It may look like coffee, smell like coffee and even taste like coffee, but your daily cup of Joe probably isn’t as pure as it should be. Some unwanted ingredients are now being added to it and most consumers are none the wiser.
Coffee producers are adding fillers to ground coffee, according to new research by State University of Londrina in Brazil and presented this week at a meeting of the American Chemical Society. The common filler ingredients that have been found include wheat, husks and sticks, soybean, acai seeds, barley, corn, rye and brown sugar – even clumps of earth.
These extra and surprising impurities in coffee aren’t supposed to be harmful, although it’s not clear what health consequences they could have for people with celiac disease, who can’t eat gluten – as well as those with gluten sensitivities and food allergy issues.
One thing is for sure: With such counterfeit coffee, producers are hoping to stretch their coffee supplies and increase profits, especially as a global shortage looms in the next few decades, which many blame on climate change.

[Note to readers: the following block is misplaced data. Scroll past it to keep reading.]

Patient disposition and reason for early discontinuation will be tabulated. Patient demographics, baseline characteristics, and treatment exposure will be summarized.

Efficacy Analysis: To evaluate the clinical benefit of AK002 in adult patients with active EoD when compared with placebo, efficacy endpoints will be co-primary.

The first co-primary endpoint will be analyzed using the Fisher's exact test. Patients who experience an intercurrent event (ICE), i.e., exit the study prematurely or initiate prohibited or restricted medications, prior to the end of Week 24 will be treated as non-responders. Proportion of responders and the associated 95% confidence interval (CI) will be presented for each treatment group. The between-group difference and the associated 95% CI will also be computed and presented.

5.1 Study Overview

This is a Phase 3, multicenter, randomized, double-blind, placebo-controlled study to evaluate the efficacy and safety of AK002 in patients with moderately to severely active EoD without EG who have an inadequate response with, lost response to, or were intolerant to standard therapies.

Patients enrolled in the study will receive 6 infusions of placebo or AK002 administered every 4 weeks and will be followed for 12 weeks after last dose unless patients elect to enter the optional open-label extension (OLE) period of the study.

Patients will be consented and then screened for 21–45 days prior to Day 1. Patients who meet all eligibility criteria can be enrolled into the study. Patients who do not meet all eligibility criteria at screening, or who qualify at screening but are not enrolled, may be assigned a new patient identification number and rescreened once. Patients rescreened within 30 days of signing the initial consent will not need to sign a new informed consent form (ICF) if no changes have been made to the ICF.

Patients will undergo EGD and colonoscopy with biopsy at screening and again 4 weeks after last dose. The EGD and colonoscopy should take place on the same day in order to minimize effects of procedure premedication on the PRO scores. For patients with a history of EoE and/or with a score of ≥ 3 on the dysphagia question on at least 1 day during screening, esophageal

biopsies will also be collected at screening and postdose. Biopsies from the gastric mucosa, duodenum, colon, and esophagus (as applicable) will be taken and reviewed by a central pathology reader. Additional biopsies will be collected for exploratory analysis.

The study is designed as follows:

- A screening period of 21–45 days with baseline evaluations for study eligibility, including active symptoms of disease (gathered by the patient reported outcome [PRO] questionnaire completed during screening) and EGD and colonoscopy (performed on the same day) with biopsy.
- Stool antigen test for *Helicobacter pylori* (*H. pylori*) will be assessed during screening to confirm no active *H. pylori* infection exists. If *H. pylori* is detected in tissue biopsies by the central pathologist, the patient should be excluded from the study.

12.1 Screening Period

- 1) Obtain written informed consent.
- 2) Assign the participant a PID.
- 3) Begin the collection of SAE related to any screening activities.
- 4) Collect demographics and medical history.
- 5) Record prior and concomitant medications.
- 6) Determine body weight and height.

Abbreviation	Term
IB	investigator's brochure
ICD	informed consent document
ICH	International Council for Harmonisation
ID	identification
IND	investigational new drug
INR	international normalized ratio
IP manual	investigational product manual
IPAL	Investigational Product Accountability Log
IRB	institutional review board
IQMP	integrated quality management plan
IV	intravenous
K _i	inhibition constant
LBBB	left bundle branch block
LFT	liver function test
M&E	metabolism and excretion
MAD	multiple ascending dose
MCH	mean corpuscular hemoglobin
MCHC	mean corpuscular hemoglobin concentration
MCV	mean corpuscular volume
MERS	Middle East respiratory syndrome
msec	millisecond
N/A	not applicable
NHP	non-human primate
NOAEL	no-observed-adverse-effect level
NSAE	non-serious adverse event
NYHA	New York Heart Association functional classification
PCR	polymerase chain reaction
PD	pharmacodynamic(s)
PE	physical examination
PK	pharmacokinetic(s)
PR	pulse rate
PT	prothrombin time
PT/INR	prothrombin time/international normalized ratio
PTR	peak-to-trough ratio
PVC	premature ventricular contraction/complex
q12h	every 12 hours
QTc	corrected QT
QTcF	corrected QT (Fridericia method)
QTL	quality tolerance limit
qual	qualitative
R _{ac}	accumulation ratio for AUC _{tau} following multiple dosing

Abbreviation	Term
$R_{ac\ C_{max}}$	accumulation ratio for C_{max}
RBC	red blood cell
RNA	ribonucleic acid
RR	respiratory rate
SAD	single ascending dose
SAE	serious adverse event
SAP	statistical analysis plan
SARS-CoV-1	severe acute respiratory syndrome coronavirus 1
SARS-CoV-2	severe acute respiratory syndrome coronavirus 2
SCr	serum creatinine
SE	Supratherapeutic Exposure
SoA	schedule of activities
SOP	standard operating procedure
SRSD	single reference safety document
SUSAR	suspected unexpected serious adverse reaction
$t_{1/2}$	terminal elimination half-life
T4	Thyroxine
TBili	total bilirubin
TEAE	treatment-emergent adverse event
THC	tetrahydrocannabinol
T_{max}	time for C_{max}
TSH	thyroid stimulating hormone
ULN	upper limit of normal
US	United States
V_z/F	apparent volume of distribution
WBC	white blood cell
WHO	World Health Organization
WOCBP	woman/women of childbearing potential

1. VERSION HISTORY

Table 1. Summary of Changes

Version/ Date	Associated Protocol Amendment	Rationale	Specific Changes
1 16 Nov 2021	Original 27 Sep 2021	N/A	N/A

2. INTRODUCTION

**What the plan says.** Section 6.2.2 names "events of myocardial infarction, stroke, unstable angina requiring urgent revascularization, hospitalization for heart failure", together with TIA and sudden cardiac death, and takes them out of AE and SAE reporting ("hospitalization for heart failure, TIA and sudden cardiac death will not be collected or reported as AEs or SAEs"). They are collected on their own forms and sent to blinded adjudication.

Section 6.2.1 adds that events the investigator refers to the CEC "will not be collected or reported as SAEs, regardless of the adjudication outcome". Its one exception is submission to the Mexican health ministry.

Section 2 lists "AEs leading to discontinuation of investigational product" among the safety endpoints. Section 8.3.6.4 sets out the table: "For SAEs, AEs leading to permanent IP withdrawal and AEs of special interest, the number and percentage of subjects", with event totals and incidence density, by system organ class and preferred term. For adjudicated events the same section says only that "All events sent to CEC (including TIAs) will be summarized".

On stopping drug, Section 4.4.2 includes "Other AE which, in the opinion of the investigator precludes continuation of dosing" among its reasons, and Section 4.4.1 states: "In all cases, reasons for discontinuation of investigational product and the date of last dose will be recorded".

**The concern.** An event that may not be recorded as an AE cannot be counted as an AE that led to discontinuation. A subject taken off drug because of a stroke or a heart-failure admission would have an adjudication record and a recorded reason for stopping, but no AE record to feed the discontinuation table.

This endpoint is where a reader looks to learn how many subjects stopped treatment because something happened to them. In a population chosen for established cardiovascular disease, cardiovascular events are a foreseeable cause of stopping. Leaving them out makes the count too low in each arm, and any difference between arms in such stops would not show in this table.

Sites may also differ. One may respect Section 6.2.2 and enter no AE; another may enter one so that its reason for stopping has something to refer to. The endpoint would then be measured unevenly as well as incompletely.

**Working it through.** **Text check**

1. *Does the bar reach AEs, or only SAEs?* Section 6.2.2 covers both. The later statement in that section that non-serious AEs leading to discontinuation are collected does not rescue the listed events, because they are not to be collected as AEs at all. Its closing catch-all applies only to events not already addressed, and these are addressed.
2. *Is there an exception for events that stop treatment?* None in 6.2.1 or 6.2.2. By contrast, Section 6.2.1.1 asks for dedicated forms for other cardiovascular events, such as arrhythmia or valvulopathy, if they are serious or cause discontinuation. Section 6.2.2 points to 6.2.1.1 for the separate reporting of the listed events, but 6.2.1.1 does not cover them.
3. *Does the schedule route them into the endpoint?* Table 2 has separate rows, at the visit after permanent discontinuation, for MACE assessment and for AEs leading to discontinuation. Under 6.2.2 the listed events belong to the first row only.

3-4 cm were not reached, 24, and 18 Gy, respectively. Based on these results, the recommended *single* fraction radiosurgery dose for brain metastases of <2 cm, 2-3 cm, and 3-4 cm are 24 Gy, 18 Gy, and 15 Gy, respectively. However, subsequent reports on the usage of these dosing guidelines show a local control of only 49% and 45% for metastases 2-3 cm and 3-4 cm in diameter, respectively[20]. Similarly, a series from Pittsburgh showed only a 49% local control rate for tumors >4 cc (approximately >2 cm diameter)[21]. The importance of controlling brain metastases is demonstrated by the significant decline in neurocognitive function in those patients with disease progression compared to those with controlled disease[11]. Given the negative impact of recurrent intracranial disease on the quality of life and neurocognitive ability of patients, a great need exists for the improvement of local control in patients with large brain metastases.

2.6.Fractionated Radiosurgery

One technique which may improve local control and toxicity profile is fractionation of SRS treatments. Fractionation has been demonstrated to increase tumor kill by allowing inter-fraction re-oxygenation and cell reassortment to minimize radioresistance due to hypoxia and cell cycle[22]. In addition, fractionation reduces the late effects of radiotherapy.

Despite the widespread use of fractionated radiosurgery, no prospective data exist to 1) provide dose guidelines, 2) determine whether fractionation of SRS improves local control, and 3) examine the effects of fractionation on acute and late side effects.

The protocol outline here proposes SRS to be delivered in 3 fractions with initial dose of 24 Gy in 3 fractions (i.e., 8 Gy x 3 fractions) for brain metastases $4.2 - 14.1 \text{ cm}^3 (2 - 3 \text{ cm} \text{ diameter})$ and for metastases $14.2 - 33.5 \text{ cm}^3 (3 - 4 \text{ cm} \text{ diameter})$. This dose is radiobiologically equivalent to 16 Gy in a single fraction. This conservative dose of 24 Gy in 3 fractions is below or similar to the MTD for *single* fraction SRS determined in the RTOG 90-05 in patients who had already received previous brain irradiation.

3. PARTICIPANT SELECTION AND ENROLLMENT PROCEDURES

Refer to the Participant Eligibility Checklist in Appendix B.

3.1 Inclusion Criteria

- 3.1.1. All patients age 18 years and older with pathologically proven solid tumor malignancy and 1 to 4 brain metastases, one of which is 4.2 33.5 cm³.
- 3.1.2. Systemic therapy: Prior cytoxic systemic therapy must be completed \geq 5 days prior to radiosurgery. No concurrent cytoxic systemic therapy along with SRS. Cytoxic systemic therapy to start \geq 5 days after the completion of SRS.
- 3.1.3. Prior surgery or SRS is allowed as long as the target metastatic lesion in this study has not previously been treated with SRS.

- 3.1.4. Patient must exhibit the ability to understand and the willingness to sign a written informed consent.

Production from Brazil, the top country producer of coffee, is projected to drop in 2014 due to the recent drought there.
“With a lower supply of coffee in the market, prices rise and that favors fraud because of the economic gain,” said research team leader Suzana Lucy Nixdorf in the study. Nixford and her research team are developing a test at the manufacturing level to quickly find unwanted fillers in coffee before the beverage reaches stores and restaurants.
“With our test, it is now possible to know with 95 percent accuracy if coffee is pure or has been tampered with,” noted Nixford, adding that after roasting and grinding the raw material, it becomes impossible to see any difference between grains of lower cost incorporated in the coffee, particularly because of the dark color and oily texture of coffee.
This isn’t the first time coffee is being impaired with something else in the food chain. During the American Civil War, Louisianans began adding chicory to its coffee to stretch out the supply when shipments of coffee to the port of New Orleans came to a halt, according to a Smithsonian article on the history of chicory and coffee mix.
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